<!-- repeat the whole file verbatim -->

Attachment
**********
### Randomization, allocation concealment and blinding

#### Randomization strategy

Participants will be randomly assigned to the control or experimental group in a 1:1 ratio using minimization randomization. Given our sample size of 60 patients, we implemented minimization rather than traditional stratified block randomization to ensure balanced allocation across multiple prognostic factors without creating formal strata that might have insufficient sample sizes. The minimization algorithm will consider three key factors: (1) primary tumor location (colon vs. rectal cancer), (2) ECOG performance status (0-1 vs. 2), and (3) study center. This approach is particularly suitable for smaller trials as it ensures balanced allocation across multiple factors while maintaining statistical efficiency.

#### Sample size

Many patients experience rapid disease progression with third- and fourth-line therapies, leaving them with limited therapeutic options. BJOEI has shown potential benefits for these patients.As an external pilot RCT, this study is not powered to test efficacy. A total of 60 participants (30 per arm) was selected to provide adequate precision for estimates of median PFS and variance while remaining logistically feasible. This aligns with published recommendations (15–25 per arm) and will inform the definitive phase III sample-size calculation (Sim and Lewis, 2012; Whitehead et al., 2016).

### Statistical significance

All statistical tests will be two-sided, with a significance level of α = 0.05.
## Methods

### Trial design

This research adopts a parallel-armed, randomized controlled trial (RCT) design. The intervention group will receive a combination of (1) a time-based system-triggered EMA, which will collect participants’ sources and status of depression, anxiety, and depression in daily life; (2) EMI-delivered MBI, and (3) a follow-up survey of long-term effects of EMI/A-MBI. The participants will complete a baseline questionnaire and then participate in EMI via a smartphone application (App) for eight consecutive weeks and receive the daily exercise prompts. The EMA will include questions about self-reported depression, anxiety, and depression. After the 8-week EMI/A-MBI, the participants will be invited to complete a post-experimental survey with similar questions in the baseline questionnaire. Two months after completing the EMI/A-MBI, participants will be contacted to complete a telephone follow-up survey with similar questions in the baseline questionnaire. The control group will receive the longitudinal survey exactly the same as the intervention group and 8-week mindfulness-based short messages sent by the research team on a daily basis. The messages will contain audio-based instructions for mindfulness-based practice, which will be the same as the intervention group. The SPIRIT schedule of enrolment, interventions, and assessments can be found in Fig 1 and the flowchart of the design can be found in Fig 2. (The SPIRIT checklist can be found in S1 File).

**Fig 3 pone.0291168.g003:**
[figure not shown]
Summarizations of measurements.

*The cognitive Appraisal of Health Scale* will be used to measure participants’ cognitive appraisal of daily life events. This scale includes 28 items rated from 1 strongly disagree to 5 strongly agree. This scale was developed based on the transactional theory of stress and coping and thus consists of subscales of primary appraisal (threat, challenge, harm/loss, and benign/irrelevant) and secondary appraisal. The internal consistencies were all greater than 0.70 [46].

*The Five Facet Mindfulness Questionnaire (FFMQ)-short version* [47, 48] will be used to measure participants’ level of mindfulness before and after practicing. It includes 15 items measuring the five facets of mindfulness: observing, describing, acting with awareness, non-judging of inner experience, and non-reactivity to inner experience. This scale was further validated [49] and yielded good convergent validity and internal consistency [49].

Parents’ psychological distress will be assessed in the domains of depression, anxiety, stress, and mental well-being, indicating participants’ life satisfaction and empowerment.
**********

### Randomization, allocation concealment and blinding

#### Randomization strategy

Participants will be randomly assigned to the control or experimental group in a 1:1 ratio using minimization randomization. Given our sample size of 60 patients, we implemented minimization rather than traditional stratified block randomization to ensure balanced allocation across multiple prognostic factors without creating formal strata that might have insufficient sample sizes. The minimization algorithm will consider three key factors: (1) primary tumor location (colon vs. rectal cancer), (2) ECOG performance status (0-1 vs. 2), and (3) study center. This approach is particularly suitable for smaller trials as it ensures balanced allocation across multiple factors while maintaining statistical efficiency.

#### Sample size

Many patients experience rapid disease progression with third- and fourth-line therapies, leaving them with limited therapeutic options. BJOEI has shown potential benefits for these patients.As an external pilot RCT, this study is not powered to test efficacy. A total of 60 participants (30 per arm) was selected to provide adequate precision for estimates of median PFS and variance while remaining logistically feasible. This aligns with published recommendations (15–25 per arm) and will inform the definitive phase III sample-size calculation (Sim and Lewis, 2012; Whitehead et al., 2016).

### Statistical significance

All statistical tests will be two-sided, with a significance level of α = 0.05.
## Methods

### Trial design

This research adopts a parallel-armed, randomized controlled trial (RCT) design. The intervention group will receive a combination of (1) a time-based system-triggered EMA, which will collect participants’ sources and status of depression, anxiety, and depression in daily life; (2) EMI-delivered MBI, and (3) a follow-up survey of long-term effects of EMI/A-MBI. The participants will complete a baseline questionnaire and then participate in EMI via a smartphone application (App) for eight consecutive weeks and receive the daily exercise prompts. The EMA will include questions about self-reported depression, anxiety, and depression. After the 8-week EMI/A-MBI, the participants will be invited to complete a post-experimental survey with similar questions in the baseline questionnaire. Two months after completing the EMI/A-MBI, participants will be contacted to complete a telephone follow-up survey with similar questions in the baseline questionnaire. The control group will receive the longitudinal survey exactly the same as the intervention group and 8-week mindfulness-based short messages sent by the research team on a daily basis. The messages will contain audio-based instructions for mindfulness-based practice, which will be the same as the intervention group. The SPIRIT schedule of enrolment, interventions, and assessments can be found in Fig 1 and the flowchart of the design can be found in Fig 2. (The SPIRIT checklist can be found in S1 File).

**Fig 3 pone.0291168.g003:**
[figure not shown]
Summarizations of measurements.

*The cognitive Appraisal of Health Scale* will be used to measure participants’ cognitive appraisal of daily life events. This scale includes 28 items rated from 1 strongly disagree to 5 strongly agree. This scale was developed based on the transactional theory of stress and coping and thus consists of subscales of primary appraisal (threat, challenge, harm/loss, and benign/irrelevant) and secondary appraisal. The internal consistencies were all greater than 0.70 [46].

*The Five Facet Mindfulness Questionnaire (FFMQ)-short version* [47, 48] will be used to measure participants’ level of mindfulness before and after practicing. It includes 15 items measuring the five facets of mindfulness: observing, describing, acting with awareness, non-judging of inner experience, and non-reactivity to inner experience. This scale was further validated [49] and yielded good convergent validity and internal consistency [49].

Parents’ psychological distress will be assessed in the domains of depression, anxiety, stress, and mental well-being, indicating participants’ life satisfaction and empowerment.